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Author Topic: For W8JI: key clicks and amplifier non linearity  (Read 64679 times)
AC7ZN
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« Reply #375 on: September 10, 2015, 12:56:01 PM »

Glenn,

Fourier analysis of an aperiodic 3 minute CW QSO may test my abilities  Wink

Steve G3TXQ

Yeah, me too.  I'm reminded of a time early in my career when I would attend meetings where spectrum analyzer measurements were presented to show runout and vibration.  I couldn't make heads or tails of them but the other engineers around me would nod sagely.  I wondered if I would ever get this stuff.  I later realized it was all gibberish and it was a case of the emperor's new clothes.

Anyway, no three minute QSOs (I get little enough info from those anyway...my signal always seems to be 599). We will be going the other direction...here is my evil plan:

I am attempting to answer the unwritten (but I think implied) question of this thread:  "I get it that an abrupt keying transition causes clicking sounds in my receiver, and know that adding a low pass filter to the keying waveform  cures it,  but what makes the actual click?  Looking at the keying waveform there is sure enough a sharp edge, but why does it sound like a click?  Can a spectrum of the click itself help me understand this?"

Now, you certainly know what makes the click, but to my knowledge, no one in the ump-t-ump posts here has presented the actual spectrum of the click.  This, then, is my intent:  to zero in on the click itself with the Fourier integral and get a spectrum that gives insight as to why we hear a clicking sound, and why we can hear it many 100's of Hz or even kHz away.  This spectrum is difficult to catch with a spectrum analyzer, even the new gated ones, because it comes and goes so fast.

If nothing else, the exercise will give us (me especially) a review of the Fourier integral and what we can do with it.

73,
Glenn AC7ZN


 
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SM0AOM
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« Reply #376 on: September 10, 2015, 01:40:00 PM »

Very early in this thread there was a brief discussion of what constitutes a "key click".
To my knowledge, there is no formal definition, but i tried to predict what I believe that the ITU would answer if an Interim Working Party of the Study Group 1 should be set up:

"Higher order keying sidebands, created by deviations from the optimum shaping of the keying envelope,  causing the occupied bandwidth of an A1A or A1B radiotelegraph emission to become much greater than its necessary bandwidth as established by the relevant relations between signalling rate and bandwidth set out in Appendix 1 of the Radio Regulations and in ITU-R Recommendation SM.328"

This may serve as a starting point.

73/
Karl-Arne
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G3TXQ
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« Reply #377 on: September 10, 2015, 01:47:51 PM »

Now, you certainly know what makes the click, but to my knowledge, no one in the ump-t-ump posts here has presented the actual spectrum of the click.  This, then, is my intent:  to zero in on the click itself with the Fourier integral and get a spectrum that gives insight as to why we hear a clicking sound, and why we can hear it many 100's of Hz or even kHz away.  This spectrum is difficult to catch with a spectrum analyzer, even the new gated ones, because it comes and goes so fast.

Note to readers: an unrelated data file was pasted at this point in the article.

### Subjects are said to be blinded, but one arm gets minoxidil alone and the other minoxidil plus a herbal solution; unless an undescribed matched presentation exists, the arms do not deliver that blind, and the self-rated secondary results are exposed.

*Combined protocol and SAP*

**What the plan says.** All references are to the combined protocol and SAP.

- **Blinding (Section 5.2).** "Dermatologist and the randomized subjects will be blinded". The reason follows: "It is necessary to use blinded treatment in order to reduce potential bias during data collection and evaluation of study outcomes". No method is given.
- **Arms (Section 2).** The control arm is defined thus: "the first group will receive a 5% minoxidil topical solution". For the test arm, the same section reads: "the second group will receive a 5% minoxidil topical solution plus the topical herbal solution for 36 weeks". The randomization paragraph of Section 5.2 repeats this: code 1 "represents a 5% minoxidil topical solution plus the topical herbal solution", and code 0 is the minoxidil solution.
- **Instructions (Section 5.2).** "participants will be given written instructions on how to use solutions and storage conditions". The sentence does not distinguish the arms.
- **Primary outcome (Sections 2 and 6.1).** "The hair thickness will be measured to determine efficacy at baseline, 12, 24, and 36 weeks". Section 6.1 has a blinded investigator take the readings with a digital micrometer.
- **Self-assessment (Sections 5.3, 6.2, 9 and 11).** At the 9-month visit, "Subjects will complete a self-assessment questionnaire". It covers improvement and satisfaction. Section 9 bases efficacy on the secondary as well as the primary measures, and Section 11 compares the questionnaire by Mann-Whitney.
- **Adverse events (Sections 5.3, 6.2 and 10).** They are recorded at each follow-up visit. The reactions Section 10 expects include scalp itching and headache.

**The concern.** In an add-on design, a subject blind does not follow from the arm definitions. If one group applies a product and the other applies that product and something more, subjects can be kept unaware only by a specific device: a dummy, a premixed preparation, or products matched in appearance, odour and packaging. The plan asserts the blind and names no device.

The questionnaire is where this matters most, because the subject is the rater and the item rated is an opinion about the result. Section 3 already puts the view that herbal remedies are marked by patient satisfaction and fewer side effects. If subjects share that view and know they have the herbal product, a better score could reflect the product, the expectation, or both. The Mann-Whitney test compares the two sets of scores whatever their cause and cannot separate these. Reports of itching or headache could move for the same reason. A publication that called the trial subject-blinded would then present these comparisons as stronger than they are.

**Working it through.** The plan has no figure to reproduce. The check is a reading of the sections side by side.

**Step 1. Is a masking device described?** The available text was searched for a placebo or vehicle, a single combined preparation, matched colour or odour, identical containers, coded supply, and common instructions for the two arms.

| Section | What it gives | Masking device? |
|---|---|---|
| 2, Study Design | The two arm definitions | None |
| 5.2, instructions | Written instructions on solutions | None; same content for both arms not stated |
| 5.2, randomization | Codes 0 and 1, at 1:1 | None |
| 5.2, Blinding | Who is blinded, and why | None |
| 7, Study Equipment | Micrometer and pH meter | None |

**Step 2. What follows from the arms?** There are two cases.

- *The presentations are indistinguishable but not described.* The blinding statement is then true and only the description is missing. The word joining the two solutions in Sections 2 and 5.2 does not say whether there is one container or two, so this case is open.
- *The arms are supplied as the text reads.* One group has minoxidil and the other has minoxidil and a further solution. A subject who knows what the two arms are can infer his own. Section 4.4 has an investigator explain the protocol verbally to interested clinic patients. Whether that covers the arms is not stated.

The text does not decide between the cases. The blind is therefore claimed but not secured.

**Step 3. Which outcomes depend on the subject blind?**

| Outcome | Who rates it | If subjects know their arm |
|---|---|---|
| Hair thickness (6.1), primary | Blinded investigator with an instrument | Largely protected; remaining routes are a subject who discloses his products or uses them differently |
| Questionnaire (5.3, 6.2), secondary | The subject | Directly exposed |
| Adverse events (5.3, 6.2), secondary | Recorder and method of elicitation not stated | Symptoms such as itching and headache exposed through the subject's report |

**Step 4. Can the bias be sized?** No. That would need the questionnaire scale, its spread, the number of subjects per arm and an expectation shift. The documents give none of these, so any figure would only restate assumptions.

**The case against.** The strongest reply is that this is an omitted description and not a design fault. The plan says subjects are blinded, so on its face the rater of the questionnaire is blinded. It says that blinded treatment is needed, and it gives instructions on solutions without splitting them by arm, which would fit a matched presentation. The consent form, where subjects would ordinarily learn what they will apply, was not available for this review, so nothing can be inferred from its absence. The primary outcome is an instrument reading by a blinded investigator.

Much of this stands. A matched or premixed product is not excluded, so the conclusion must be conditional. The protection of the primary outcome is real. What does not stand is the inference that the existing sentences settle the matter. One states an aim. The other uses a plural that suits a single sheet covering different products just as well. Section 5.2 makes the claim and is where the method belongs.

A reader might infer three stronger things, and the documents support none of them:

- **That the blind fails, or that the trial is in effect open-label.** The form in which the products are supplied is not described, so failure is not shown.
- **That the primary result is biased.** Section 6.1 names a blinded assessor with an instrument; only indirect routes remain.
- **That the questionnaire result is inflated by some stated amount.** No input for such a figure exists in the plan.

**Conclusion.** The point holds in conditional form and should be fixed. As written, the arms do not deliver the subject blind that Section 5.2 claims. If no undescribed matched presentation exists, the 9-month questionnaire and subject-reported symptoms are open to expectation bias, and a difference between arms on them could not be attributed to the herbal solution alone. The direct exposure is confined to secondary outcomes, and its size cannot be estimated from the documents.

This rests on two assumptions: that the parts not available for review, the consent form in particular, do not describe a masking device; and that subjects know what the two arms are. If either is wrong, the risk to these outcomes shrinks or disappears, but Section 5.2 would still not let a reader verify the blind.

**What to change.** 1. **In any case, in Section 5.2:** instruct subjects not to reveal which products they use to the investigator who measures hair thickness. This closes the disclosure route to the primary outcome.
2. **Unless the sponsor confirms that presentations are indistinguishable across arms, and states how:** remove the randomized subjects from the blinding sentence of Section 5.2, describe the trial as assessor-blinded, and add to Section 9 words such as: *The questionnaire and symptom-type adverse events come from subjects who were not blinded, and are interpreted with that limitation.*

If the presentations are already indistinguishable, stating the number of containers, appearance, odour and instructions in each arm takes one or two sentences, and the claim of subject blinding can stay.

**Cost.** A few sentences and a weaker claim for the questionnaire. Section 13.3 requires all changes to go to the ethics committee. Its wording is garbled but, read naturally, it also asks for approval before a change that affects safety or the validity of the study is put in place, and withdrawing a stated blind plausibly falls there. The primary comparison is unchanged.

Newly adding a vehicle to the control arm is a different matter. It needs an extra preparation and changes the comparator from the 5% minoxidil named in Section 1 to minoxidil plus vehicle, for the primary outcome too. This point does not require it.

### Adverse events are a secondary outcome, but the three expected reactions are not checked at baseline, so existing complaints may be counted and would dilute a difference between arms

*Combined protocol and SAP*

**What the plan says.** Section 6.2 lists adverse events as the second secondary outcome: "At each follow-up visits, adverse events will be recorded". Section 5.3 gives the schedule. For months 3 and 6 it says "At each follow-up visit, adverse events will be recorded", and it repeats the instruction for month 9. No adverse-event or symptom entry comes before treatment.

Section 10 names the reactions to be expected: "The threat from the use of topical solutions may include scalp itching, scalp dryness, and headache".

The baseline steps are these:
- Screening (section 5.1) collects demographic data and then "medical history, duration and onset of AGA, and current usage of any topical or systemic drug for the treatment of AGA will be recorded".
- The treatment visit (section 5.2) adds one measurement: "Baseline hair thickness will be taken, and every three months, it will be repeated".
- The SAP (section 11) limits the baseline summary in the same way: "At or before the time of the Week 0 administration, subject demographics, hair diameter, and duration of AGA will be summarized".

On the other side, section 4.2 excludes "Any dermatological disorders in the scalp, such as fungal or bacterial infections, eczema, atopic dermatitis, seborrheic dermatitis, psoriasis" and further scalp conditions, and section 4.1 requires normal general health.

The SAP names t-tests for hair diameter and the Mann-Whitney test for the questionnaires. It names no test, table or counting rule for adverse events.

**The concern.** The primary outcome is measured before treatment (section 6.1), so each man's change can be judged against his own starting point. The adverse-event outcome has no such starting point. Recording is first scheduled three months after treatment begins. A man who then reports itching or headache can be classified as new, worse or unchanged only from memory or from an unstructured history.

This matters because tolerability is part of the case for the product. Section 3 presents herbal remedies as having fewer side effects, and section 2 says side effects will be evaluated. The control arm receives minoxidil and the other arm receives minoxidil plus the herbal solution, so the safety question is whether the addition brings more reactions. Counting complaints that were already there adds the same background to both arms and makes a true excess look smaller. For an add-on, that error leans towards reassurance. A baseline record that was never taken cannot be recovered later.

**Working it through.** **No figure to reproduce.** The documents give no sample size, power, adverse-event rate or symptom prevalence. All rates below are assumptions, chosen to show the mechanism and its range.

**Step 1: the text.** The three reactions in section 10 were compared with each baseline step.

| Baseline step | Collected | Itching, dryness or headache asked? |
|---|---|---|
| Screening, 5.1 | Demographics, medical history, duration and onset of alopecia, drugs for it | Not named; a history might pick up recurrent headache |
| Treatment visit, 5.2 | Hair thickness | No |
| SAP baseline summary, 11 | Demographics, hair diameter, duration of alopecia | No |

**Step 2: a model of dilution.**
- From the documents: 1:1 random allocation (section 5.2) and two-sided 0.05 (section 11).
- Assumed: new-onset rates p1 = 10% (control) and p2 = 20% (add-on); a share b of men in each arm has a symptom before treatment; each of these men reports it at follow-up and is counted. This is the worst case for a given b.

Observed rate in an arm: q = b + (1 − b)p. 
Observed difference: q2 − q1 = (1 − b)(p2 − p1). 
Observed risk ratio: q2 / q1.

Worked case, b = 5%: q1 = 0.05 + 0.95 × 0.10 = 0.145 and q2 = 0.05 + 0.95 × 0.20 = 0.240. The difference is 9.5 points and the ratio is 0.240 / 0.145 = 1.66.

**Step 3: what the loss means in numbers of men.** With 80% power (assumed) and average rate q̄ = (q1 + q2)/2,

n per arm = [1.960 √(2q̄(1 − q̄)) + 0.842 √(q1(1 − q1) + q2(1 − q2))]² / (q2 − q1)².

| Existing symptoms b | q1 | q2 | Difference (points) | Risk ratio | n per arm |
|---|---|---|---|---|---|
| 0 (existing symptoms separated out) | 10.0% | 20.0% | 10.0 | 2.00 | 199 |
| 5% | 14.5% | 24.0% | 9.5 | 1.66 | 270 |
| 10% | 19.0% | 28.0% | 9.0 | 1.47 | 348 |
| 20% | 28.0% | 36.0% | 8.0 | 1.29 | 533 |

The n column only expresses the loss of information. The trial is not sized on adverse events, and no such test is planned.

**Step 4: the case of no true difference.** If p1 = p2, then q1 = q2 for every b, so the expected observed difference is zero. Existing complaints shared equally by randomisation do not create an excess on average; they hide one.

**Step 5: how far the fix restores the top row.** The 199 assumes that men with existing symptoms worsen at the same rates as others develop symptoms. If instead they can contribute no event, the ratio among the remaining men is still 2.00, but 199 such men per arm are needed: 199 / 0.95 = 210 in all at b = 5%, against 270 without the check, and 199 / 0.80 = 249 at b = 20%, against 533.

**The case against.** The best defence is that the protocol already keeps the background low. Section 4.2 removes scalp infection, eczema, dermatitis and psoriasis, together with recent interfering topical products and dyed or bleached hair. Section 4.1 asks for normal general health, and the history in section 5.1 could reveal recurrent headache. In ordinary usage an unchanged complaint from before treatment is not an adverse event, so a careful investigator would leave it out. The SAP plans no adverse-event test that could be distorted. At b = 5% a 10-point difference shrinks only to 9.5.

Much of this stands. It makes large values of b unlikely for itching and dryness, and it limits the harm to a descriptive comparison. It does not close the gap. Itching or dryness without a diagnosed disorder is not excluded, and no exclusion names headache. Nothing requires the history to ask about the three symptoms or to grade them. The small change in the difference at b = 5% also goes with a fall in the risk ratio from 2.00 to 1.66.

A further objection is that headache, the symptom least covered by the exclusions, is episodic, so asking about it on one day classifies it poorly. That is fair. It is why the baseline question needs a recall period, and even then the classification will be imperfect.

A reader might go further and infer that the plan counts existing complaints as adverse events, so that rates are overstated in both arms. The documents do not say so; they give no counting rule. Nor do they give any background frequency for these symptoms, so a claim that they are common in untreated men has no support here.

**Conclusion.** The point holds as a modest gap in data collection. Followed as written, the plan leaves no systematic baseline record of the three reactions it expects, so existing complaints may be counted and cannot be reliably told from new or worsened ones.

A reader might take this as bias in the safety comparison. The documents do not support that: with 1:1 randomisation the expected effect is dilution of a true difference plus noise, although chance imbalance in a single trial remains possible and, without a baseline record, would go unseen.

If nothing else, the exercise will give us (me especially) a review of the Fourier integral and what we can do with it.
Glenn,

I will certainly be interested in the results - particularly in how you would then seek to apply them more generally to a complete Morse character.

The more I ponder this the more it becomes clear what separates the two "camps". I'll go back to periodic functions again (because I find the DFT easier than the more general Fourier Integral) and consider repeated Dots:

I think we all agree that if we look at the DFT of a short time slice taken around the leading edge of the Dot we'll see a wideband spectrum; let's call it Spectrum A. Then if we look at a time slice of the Dot period we'll see a different spectrum - it'll be a single spectral line at the carrier frequency; call it Spectrum B. Then we look at a time slice around the trailing edge of the Dot and get a wideband Spectrum C. And finally look at the spectrum of the Off period - nothing - call it Spectrum D.

We can look at that analysis and say that the spectrum of the periodic signal is clearly a sequence of changing spectra:
Spectrum A > Spectrum B > Spectrum C > Spectrum D > Spectrum A > Spectrum B > Spectrum C > Spectrum D ....... etc

However we can also look at that signal, recognise that it is periodic, and take a time slice equal to a complete period (Dot plus gap). In that case we get a completely different Spectrum - let's call it Spectrum X.

The spectrum of the periodic signal is then: Spectrum X > Spectrum X > Spectrum X ...... etc
In other words a steady, continuous, spectrum with constant amplitude spectral line for as long as the signal exists.